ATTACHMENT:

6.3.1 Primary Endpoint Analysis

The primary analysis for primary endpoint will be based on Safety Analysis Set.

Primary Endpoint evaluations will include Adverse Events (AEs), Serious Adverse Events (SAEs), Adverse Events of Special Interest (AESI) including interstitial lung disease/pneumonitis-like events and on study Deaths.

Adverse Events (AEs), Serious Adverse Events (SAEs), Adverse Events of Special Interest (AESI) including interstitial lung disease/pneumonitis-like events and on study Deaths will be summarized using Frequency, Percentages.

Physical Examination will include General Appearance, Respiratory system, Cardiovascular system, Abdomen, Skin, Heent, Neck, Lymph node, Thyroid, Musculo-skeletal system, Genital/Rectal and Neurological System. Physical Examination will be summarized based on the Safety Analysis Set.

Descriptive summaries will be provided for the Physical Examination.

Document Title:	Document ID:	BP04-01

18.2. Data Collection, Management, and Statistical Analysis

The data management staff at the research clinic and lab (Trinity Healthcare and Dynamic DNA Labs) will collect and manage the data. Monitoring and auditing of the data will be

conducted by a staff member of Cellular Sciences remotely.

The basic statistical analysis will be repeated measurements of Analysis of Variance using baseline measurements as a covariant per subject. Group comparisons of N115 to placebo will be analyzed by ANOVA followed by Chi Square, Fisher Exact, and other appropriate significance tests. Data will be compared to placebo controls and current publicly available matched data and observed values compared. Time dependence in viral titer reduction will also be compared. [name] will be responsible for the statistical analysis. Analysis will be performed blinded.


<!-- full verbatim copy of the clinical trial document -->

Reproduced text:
6.3.1 Primary Endpoint Analysis

The primary analysis for primary endpoint will be based on Safety Analysis Set.

Primary Endpoint evaluations will include Adverse Events (AEs), Serious Adverse Events (SAEs), Adverse Events of Special Interest (AESI) including interstitial lung disease/pneumonitis-like events and on study Deaths.

Adverse Events (AEs), Serious Adverse Events (SAEs), Adverse Events of Special Interest (AESI) including interstitial lung disease/pneumonitis-like events and on study Deaths will be summarized using Frequency, Percentages.

Physical Examination will include General Appearance, Respiratory system, Cardiovascular system, Abdomen, Skin, Heent, Neck, Lymph node, Thyroid, Musculo-skeletal system, Genital/Rectal and Neurological System. Physical Examination will be summarized based on the Safety Analysis Set.

Descriptive summaries will be provided for the Physical Examination.

Document Title:	Document ID:	BP04-01

18.2. Data Collection, Management, and Statistical Analysis

The data management staff at the research clinic and lab (Trinity Healthcare and Dynamic DNA Labs) will collect and manage the data. Monitoring and auditing of the data will be

conducted by a staff member of Cellular Sciences remotely.

The basic statistical analysis will be repeated measurements of Analysis of Variance using baseline measurements as a covariant per subject. Group comparisons of N115 to placebo will be analyzed by ANOVA followed by Chi Square, Fisher Exact, and other appropriate significance tests. Data will be compared to placebo controls and current publicly available matched data and observed values compared. Time dependence in viral titer reduction will also be compared. [name] will be responsible for the statistical analysis. Analysis will be performed blinded.